To deny our own impulses is to deny the very thing that makes us human.
– Mouse, the Matrix, right after he is correctly identified as a ‘digital pimp’
The latest newsletter from Diablo Valley School ran a piece of mine that contained a thought perhaps worth expanding on. In it I observe that the classic admonition to Know Thyself, and the classic understanding that there is no freedom for those enslaved to their passions, are considered today, if they are considered at all, a mere truism and utter nonsense, respectively.
To the modern well-schooled mind, however, the first seems a truism – how could I not know myself? – and the second simple nonsense – what am I if I am not my passions?
The human being who knows himself and controls his passions is a very difficult creature to herd.
A wide variety of cultures have held these notions as central ideas under a variety of guises. To live a good life, one must always evaluate one’s own self, who one is, what one has done, and what are one’s goals. Are we being truthful to ourselves? We are, after all, the first target of our own lies. As Socrates put it: the unexamined life is not worth living. Second, the idea that what we want is not who we are, that our desires must be judged and moderated by the self-knowing person, frees us from easy manipulation, in modern times both the carrot of political and advertising pandering, and the stick of being defined out of social groups.
Yet the idea that Mouse expresses above is now the gold standard of self-awareness: our impulses, so current wisdom goes, are what define us as humans. To know yourself is simply to know what you want.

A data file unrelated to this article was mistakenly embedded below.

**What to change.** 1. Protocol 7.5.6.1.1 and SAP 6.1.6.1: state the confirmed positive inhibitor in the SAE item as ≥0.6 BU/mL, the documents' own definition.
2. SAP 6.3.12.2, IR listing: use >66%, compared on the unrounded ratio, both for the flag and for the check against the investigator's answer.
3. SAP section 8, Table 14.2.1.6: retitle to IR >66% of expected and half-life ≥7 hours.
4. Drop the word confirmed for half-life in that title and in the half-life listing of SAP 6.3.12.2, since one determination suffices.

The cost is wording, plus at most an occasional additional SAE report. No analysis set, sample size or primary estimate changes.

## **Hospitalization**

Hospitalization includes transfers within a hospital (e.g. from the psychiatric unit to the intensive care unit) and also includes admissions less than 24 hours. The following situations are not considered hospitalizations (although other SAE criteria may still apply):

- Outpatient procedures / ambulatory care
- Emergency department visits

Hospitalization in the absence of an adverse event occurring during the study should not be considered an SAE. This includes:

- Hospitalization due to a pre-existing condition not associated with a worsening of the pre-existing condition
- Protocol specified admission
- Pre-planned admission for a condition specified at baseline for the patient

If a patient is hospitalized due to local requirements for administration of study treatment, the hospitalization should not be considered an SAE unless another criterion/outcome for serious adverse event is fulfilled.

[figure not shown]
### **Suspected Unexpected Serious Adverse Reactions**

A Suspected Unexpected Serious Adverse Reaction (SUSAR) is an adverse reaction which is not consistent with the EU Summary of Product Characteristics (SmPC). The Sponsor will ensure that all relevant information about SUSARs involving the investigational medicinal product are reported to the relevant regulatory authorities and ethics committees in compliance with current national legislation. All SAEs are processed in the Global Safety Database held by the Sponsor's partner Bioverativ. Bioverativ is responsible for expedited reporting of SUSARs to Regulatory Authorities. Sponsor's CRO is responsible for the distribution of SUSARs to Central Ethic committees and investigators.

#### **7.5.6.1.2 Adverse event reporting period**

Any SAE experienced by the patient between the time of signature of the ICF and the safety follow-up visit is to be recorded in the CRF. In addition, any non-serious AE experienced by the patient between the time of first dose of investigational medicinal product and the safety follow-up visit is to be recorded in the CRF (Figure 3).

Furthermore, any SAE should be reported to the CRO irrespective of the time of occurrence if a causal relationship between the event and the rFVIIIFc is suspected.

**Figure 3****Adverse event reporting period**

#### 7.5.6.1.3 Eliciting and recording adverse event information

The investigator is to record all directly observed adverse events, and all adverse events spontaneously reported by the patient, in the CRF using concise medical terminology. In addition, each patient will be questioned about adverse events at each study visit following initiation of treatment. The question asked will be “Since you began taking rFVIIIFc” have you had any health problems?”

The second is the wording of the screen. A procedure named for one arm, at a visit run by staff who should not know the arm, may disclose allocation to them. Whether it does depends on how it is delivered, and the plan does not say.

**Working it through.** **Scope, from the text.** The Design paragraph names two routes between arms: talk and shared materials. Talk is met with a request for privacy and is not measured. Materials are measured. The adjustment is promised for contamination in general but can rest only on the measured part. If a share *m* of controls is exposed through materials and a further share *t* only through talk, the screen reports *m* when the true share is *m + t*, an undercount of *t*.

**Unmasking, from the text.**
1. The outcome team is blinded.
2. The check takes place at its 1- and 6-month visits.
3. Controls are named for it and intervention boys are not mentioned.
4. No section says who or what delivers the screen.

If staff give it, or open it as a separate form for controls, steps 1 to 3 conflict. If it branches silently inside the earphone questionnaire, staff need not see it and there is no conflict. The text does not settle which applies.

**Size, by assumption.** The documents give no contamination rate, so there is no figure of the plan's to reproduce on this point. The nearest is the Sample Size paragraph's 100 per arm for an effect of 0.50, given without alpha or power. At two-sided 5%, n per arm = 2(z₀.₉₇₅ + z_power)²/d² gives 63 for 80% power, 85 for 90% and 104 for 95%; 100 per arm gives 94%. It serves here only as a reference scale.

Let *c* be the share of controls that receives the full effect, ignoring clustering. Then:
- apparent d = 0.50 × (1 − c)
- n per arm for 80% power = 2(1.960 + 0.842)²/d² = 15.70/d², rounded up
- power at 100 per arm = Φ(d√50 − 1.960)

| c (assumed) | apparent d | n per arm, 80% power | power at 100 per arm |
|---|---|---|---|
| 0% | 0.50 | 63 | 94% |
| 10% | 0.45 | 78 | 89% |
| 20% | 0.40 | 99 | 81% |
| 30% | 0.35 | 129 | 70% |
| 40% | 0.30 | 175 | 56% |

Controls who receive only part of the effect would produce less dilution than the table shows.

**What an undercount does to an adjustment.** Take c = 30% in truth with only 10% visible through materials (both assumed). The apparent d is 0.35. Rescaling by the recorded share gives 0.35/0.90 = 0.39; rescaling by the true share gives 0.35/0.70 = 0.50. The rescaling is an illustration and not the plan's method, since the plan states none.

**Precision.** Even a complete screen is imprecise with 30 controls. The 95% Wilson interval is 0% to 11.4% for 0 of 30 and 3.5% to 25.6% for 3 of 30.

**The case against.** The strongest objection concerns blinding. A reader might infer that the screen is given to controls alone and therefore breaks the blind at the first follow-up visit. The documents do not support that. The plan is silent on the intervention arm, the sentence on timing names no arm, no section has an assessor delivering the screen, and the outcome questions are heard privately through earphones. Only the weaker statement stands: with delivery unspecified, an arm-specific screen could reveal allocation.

We are what we want. In the Matrix, this is the wild, defiant claim made in the face of the radical determinism of the Machine World. One after the other, the programs – the Oracle, the Architect, Agent Smith, the Merovingian, the Key Maker – tell the humans that choice is an illusion, all is cause and effect, that a program and a person both derive whatever meaning they may find in their lives from a purpose they did not make or choose.
This conclusion is inescapable if one starts from Materialism. In the material world, the only meaning we see is cause and effect* – and it’s a mere desperate word game that makes us call mechanical inevitability ‘meaning’. So, we’re slaves in a meaningless world.
Unless… Unless we can be saved by some mysterious outside force. In the same movie, the Oracle, a character who looks like a grandmother baking cookies, tells Neo, right after telling him he is fated to make a horrible choice:
Oh, don’t worry about it…As soon as you step outside that door, you’ll start feeling better. You’ll remember you don’t believe in any of this fate crap…you’re in control of your_own_ life…remember?
But as Mouse points out, if the workings of the world are such that everything is fated – determined by the laws of nature – the only way we can have any control is if we are somehow touched by something outside the mechanistic world: it is our impulses that make us human. not just another machine.
And, weirdly, this make a certain amount of sense. We can either accept that eved our impulses are merely a manifestation of materialistic determinism, or we can cling to them as, somehow, divine messengers, as things from outside, that make *us* both divine and outsiders as well.
It’s ultimately nonsense, but if it’s all you’ve got…So, in our day, which has rejected any idea that our purpose might be a freely chosen gift from God, the only meaning left in life is to be had by deification of impulse: we are what we want.
If it weren’t for the sickening human cost of this belief, it would be amusing to watch its logical impossibility being played out. What do we do when our impulses conflict? What about my impulses to destroy? To dominate? The shrill reaction to any attempt to challenge the rightness – righteousness, even – of a claim that anyone is whatever it is they say they are is just the first level reaction. It is getting worse. The bottom is very, very low.
* Of course, it must be mentioned that cause and effect, like math, logic and free will, is not something it is possible to derive from observations of the physical world, even in theory. Materialism turns out to be a very mystical belief system, built as it is on immaterial phantasms.